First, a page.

As many know, I'm a huge hockey fan. I love the game, I love my team, I greatly admire my team's players. There are, however, aspects of the game that I don't particularly like, particularly the increase in the frequency of hits to players' heads. I gasped in horror a couple weeks ago when I saw Andrei Kostitsyn get his head smashed into the glass and then, already unconscious and unable to protect himself, bounce off the ice. He didn't move for a good few minutes, and when he did he looked like death warmed over. Then, last weekend, we saw young Brandon Sutter, all of 19 years old, get his head blasted by Doug Weight.
Today, Habs coach Guy Carbonneau has spoken out about hits to the head and the need to eliminate it from the game. I wholeheartedly agree. It's always interesting to see the short-sighted mouth-breathing knuckle-draggers come out whenever this topic comes up. Inevitably they rely on the same tired cliches of feminizing players and all of that tripe. They want their violence and their blood and their guts, the consequences be damned.
The reality is that these are real people, I think that some folks tend to forget that, going out and playing a sport. Yes it's one that is renowned for its physical and mental toughness, but never, ever forget the human element involved. These aren't meaningless automatons being tossed out on the ice that are easily replacable once the current versions are too badly damaged to continue playing. Ask Eric Lindros--a player for whom I have incredibly little respect for his off-ice shenanigans--or his brother Brett the hell they've endured when suffering through their concussions. A lot of these guys have had their careers ended because of blows to the head and the dreaded post-concussion syndrome that lingers on long after the player has seemingly recovered and been able to resume a normal life.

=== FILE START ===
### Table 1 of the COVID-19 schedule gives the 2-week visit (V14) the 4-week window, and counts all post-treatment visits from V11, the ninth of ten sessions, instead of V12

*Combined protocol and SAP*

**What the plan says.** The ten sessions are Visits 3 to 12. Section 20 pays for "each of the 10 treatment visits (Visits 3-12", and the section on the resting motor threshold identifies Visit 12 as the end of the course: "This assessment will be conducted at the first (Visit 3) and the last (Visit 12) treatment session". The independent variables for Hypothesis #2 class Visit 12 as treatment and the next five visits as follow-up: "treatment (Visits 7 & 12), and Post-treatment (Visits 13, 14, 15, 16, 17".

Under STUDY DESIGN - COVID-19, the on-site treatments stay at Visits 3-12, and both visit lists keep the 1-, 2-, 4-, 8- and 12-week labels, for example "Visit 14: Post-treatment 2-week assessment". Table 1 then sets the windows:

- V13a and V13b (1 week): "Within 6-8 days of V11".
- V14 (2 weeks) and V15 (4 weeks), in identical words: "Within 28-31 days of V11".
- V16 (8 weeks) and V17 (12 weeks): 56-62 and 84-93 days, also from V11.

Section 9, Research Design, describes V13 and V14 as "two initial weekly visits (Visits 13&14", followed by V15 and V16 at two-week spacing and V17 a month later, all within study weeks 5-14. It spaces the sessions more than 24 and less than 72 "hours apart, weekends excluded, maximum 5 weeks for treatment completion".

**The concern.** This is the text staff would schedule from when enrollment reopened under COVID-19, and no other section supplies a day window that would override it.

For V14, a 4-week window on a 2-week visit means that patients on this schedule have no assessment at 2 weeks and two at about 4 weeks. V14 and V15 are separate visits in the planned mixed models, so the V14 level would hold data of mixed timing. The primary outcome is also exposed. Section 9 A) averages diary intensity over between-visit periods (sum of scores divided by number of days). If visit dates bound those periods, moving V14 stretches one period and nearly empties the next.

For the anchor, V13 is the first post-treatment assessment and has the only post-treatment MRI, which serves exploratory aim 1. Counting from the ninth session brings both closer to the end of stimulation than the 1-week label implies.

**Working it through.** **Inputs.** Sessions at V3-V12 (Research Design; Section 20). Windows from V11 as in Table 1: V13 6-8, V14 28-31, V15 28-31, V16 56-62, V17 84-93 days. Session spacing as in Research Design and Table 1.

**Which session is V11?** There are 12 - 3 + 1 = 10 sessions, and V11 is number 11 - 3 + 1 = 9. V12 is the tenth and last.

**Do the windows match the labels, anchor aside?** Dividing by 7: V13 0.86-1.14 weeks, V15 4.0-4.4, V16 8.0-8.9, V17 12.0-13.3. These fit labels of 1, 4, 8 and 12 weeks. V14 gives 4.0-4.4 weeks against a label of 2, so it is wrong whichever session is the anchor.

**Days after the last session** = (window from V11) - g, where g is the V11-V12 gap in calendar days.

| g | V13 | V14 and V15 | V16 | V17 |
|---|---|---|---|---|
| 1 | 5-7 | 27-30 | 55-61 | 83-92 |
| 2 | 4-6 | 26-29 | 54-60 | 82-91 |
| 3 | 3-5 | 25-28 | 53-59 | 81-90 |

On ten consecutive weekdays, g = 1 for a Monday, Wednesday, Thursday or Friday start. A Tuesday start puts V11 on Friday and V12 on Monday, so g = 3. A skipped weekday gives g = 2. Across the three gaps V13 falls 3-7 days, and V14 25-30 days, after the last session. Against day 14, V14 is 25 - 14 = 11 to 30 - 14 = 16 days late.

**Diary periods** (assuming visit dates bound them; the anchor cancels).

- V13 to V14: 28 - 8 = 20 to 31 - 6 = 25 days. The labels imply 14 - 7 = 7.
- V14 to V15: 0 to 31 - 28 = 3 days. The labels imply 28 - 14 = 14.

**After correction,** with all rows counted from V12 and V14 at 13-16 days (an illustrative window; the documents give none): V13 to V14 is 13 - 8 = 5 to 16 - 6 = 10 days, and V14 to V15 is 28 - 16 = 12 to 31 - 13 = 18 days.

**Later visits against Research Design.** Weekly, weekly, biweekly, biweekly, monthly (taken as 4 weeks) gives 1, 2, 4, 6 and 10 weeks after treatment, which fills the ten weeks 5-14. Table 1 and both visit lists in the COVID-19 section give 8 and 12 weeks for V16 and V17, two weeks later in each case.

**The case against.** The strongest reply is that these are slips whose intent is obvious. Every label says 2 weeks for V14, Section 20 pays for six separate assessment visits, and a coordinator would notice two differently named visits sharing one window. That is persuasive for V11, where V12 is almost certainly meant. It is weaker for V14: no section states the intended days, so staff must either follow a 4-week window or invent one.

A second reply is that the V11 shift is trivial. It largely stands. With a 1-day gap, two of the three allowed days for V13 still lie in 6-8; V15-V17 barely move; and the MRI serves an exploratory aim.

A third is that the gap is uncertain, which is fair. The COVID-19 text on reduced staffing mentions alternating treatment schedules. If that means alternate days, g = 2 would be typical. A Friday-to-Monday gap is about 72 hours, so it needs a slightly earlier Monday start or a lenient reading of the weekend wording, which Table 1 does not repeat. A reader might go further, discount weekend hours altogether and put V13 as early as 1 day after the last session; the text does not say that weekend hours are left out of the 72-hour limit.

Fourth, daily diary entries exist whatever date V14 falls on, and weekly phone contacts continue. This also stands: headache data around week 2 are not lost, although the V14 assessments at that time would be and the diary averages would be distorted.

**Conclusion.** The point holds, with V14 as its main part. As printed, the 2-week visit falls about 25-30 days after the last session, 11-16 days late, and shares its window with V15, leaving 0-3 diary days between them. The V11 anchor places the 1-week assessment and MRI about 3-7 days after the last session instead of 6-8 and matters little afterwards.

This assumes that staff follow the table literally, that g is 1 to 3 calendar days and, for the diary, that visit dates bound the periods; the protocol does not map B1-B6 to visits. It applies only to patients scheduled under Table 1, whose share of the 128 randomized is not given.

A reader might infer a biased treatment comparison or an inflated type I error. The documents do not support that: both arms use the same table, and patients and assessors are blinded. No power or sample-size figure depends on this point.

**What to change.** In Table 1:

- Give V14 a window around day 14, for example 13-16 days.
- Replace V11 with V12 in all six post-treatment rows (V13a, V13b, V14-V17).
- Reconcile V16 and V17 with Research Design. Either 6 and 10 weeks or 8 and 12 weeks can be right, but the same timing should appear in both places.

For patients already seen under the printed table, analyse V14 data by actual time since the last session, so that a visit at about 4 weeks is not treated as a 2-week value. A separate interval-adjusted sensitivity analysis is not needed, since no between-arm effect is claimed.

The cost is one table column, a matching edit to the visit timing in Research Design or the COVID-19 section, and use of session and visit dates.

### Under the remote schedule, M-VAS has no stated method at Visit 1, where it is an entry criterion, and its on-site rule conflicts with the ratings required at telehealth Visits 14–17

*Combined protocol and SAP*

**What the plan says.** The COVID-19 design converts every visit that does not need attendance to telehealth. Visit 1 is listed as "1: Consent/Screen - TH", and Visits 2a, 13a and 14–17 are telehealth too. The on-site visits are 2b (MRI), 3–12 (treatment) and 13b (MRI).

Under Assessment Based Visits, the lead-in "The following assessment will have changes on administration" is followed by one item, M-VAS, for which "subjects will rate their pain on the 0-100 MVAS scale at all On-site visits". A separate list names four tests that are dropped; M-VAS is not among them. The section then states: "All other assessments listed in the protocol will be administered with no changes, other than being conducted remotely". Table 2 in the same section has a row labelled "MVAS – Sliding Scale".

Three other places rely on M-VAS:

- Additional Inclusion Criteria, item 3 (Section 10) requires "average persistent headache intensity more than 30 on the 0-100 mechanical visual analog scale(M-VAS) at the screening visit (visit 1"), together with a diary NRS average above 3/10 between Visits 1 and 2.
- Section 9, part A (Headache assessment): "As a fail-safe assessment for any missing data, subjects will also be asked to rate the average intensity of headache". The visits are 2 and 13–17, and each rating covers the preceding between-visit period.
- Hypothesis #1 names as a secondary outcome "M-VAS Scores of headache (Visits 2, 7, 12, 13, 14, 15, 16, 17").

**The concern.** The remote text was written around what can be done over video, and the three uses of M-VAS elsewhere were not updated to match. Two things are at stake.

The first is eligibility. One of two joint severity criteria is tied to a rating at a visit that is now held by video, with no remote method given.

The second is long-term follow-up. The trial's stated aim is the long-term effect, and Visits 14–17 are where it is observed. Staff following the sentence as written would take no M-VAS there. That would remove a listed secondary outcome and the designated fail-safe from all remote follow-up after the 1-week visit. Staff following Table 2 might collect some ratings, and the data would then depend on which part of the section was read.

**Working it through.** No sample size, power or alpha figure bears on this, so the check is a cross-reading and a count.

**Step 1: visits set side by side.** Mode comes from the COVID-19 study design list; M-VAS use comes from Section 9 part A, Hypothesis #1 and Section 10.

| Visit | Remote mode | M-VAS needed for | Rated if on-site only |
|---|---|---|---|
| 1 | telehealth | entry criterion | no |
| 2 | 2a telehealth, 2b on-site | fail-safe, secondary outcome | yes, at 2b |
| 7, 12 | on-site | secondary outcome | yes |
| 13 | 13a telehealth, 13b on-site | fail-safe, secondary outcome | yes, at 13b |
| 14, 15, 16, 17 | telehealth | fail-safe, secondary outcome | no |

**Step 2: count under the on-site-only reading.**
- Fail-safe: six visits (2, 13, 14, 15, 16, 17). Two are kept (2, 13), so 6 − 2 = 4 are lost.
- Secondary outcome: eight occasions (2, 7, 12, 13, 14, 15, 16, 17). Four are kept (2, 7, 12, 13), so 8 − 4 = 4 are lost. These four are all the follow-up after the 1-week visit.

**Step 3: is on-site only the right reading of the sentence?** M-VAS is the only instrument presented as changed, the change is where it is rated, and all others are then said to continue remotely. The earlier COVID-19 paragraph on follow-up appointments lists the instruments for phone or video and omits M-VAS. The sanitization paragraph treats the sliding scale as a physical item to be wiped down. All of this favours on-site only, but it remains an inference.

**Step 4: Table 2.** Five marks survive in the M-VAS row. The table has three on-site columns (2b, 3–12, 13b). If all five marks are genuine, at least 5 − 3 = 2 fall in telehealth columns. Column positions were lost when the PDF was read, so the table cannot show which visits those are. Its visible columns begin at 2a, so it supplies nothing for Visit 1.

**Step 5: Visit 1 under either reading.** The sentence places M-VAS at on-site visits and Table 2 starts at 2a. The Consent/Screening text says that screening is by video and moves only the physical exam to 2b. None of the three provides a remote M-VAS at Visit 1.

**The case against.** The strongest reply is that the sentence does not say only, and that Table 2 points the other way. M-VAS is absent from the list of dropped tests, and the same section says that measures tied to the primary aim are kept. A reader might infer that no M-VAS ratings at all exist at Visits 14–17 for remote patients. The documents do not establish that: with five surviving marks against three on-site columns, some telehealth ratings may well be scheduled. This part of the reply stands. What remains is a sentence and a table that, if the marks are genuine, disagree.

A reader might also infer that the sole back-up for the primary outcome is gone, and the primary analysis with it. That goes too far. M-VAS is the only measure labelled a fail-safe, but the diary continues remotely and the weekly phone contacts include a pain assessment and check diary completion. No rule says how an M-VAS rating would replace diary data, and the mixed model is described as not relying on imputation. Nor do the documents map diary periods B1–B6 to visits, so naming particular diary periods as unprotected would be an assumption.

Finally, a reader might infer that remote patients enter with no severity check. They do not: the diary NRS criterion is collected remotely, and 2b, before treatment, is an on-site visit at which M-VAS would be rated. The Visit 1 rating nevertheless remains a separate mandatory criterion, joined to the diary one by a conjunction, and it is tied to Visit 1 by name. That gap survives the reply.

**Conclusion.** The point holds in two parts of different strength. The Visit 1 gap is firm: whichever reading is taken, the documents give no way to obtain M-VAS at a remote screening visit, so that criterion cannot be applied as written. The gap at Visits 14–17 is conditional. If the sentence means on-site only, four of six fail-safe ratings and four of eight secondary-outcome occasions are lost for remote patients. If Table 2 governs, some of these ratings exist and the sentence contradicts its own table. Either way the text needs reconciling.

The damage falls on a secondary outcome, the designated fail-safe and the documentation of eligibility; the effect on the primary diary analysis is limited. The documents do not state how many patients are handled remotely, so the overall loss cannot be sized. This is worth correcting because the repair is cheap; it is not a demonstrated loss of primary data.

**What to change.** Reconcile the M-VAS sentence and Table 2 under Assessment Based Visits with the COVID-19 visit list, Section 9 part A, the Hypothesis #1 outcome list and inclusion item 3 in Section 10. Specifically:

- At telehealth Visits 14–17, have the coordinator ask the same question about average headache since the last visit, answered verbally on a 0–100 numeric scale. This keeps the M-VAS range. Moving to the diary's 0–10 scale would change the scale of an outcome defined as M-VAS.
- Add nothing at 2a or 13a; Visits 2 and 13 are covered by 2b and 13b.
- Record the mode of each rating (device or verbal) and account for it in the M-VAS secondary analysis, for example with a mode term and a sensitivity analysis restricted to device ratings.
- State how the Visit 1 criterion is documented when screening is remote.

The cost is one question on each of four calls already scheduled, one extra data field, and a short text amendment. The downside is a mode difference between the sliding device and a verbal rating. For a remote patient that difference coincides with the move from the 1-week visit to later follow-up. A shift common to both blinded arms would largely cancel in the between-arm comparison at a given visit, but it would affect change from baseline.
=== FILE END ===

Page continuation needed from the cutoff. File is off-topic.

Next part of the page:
There is nothing wrong with enjoying watching Mike Komisarek lay a wallop on somebody with one of his often-delivered bone-crunching hits. But watch him play. He's six-foot-four and has never once in his career put somebody out with a concussion as a result of a head shot. There's not a sane person alive who would question Komisarek's toughness. But there is a line. When you see a young person; in Sutter's case, barely a man at all at age 19, get knocked absolutely stupid and rendered unconscious, something isn't right about that.
The NHL has to do more to protect its most valued assets. It talks the talk but doesn't walk the walk. One of these days we're going to hear that an NHL player has died as a result of a blow to the head. He may not die right on the ice but the trauma may be too much. And the knuckle-draggers will yell loudly that it's just "part of the game."